Brit it! - Blog o brytyjskiej kulturze i języku Brit it! - Blog o brytyjskiej kulturze i języku Brit it! - Blog o brytyjskiej kulturze i języku


Future tenses review

20 czerwca 2018, środa,

Are you ready for a grammar blog? Today I would like to discuss the very confusing future tenses in English.  Students rely very heavily on the key word ‘WILL’ as if it is the only future tense marker and a one-stop fix-all for all your future needs.  But imagine my students’ shock when I tell them that it is statistically not even close to being the most common future form.  The rules about how and when to use English future forms are extremely murky and a source of confusion for many people who learn English.  So let’s have a quick review of them.

© Mat Wright, British Council

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Is that English or not?!?

11 czerwca 2018, poniedziałek,

English is spoken all over the world and this has created a lot of varieties and accents in English. However today I would like to discuss the interesting phenomenon that occurs sometimes when what you are hearing may sound like English words but the words in context seem incoherent and make absolutely no sense to you whatsoever. This can happen as a result of speakers using highly specialized jargon, sophisticated slang and English that has become a pidgin or creole language. I am going to discuss 2 that I have had direct contact with, namely Cockney Rhyming Slang and Sierra Leonean Krio.

Two young men walking down the street © Mat Wright, British Council

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Why grammar is so twisted. Subjunctive mood.

4 czerwca 2018, poniedziałek,

I like to freak out my mid-level students by telling them that English is so weird we can even use verbs in the past tense to talk about the future!!  If I had the car tomorrow I could go to your party! This makes students and even English speakers who have never studied English academically really stop and think – why is this happening? How is this possible?  It all comes down to understanding one particular linguistic concept: The Subjunctive Mood.

© Mat Wright, British Council

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Some basic facts about the Commonwealth of Nations

28 maja 2018, poniedziałek,

Have you ever wondered why Australia and New Zealand keep a British flag on their countries’ flags or why Queen Elizabeth II appears on Canadian money? Do you wonder what relationship India and South Africa have with Britain in the modern world and why English is so widely spoken around the globe?  Well to understand the long historical ties between these countries one needs to know the long and complicated history of the British Empire.  In modern times the common history of these countries carries on in the friendly relationship maintained through what is known as the Commonwealth of Nations, or formerly, the British Commonwealth, the topic of today’s blog.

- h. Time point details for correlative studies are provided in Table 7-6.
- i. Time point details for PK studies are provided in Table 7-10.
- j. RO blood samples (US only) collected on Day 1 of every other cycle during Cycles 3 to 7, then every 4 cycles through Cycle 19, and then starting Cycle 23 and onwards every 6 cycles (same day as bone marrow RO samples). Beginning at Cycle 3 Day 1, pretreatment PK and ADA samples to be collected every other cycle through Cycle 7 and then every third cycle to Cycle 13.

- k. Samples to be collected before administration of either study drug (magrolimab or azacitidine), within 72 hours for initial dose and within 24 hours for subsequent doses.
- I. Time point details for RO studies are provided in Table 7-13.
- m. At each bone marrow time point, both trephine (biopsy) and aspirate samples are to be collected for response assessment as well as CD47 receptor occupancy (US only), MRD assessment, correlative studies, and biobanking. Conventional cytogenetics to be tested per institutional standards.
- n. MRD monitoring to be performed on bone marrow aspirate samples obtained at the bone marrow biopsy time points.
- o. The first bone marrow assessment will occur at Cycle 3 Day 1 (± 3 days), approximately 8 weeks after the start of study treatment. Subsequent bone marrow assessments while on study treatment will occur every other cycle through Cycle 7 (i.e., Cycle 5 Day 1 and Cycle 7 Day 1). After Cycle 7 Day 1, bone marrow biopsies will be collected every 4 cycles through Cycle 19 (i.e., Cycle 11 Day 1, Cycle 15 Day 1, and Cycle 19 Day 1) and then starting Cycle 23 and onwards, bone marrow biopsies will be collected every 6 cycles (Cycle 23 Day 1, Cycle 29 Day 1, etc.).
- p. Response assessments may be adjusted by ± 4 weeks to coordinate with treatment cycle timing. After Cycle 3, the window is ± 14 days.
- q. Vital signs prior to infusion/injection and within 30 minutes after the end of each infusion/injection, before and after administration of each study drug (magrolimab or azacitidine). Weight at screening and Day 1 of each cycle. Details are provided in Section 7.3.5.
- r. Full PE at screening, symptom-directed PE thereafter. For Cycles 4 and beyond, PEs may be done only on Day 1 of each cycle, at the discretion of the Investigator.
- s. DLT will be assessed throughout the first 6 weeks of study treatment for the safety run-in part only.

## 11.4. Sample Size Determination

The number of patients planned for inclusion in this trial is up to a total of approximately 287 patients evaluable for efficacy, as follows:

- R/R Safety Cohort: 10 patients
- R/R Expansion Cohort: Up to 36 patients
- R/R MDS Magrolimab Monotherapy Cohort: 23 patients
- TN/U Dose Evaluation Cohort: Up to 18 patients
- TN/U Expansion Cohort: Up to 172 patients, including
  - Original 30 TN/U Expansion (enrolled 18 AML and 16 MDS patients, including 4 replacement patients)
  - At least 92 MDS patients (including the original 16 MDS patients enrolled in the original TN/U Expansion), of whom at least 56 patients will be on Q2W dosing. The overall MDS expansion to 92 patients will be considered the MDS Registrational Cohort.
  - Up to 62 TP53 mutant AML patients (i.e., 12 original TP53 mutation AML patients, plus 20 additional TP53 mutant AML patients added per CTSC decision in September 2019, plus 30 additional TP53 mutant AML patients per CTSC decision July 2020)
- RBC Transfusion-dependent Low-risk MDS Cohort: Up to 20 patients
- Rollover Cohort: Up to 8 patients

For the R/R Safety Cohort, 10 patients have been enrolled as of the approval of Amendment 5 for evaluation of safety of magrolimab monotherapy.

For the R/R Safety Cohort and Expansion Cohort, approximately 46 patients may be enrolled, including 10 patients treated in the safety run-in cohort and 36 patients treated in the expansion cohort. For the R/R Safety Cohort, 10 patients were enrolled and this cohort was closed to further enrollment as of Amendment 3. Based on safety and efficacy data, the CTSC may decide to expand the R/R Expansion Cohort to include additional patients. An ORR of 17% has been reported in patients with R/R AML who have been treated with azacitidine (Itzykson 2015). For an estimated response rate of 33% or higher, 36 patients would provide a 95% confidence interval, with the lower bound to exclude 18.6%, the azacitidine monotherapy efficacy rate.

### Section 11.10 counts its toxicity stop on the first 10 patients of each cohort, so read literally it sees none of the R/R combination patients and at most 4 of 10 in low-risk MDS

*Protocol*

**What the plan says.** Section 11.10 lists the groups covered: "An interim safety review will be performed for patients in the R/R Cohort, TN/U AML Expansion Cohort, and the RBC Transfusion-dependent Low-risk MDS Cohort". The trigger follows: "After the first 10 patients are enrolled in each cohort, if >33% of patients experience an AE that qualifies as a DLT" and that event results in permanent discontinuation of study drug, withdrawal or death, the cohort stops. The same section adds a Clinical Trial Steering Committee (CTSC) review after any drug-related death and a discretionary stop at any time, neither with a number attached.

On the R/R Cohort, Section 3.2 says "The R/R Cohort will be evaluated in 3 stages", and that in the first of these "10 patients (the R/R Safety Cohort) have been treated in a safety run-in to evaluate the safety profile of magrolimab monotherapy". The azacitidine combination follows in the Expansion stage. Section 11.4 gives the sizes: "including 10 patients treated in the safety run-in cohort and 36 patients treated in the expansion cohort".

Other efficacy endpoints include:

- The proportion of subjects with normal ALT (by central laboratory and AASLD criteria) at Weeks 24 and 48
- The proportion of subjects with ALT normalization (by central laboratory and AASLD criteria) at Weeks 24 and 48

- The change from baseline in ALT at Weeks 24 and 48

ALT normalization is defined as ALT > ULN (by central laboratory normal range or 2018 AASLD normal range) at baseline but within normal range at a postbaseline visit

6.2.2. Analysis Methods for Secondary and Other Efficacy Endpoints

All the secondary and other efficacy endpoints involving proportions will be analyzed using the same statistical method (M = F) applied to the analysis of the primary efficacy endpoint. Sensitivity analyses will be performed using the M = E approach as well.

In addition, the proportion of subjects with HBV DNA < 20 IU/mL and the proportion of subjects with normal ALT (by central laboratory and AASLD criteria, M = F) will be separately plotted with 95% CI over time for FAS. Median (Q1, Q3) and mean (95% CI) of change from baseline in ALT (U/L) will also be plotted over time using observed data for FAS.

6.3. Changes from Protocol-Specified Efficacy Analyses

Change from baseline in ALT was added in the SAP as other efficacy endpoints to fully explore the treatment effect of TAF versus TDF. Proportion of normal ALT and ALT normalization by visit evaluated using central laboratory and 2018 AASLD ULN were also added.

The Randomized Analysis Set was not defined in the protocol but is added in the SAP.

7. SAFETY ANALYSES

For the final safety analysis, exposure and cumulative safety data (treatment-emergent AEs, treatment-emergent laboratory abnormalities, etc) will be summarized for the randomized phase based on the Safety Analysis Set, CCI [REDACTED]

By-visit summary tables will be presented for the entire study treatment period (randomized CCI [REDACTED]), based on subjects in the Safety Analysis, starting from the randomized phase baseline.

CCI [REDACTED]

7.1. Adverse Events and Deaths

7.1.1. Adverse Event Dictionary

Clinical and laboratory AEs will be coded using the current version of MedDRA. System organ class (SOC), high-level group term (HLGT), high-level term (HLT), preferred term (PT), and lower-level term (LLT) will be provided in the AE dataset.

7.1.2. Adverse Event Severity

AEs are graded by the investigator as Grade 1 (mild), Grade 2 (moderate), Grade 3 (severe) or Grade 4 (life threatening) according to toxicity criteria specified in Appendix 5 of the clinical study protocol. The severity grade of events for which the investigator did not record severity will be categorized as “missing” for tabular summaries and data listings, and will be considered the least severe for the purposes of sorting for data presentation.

Commonwealth Foreign Ministers meeting in London, 18 April 2018. Published under CC BY 2.0 license; source: flickr.com

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“We don’t have Coke. Can it be Pepsi?” – English Eponyms

21 maja 2018, poniedziałek,

It happens quite often that a particular company is not satisfied with simply being a market leader.  They want to crush their competition so dramatically that the name of the product itself gets intrinsically tied to the company brand name.  That is to say that the brand name becomes the name of that product universally.  This is called an eponym in linguistics and we’ll be looking at some of the most popular examples from both sides of the pond.

Escalator. Published under CC0 Creative Commons license. Source: pxhere.com

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Royal Wedding Protocol

14 maja 2018, poniedziałek,

In a few short days, on May 19th, billions of people around the globe will watch as Prince Harry and Meghan Markle tie the knot. Weddings in the British Royal Family always attract global attention and are a symbol of royal decadence and lavishness.  They are also heavily steeped in tradition and protocol. In this week’s blog we will look into some intriguing facts about British Royal Weddings.

Published under CC2.0 Creative Commons license. Author: Mark Jones; Source: https://commons.wikimedia.org

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The Mystery of English Articles

7 maja 2018, poniedziałek,

I was talking to a student named Bartek after a lesson one evening about a flat screen TV that I was interested in buying.  He was quite knowledgeable and talked me through all the pros and cons of the different models.  Finally he told me the best value for money based on my financial budget.

At the next lesson I was chatting with the group before the lesson and I told them: “On the weekend I bought a flat screen TV.” I was quite proud.  Then Bartek arrived just on time and I said to him, “Oh hey, Bartek, on the weekend I bought the flat screen TV.”  Now these two sentences look almost completely the same but they differ by only a single word.

“I bought a TV”

“I bought the TV.”

What is even more interesting for me is that these two sentences could conceivably be translated into one sentence in Polish.

Image Credit Jonah Sparks http://bit.ly/2erV6MH

Image Credit Jonah Sparks http://bit.ly/2erV6MH

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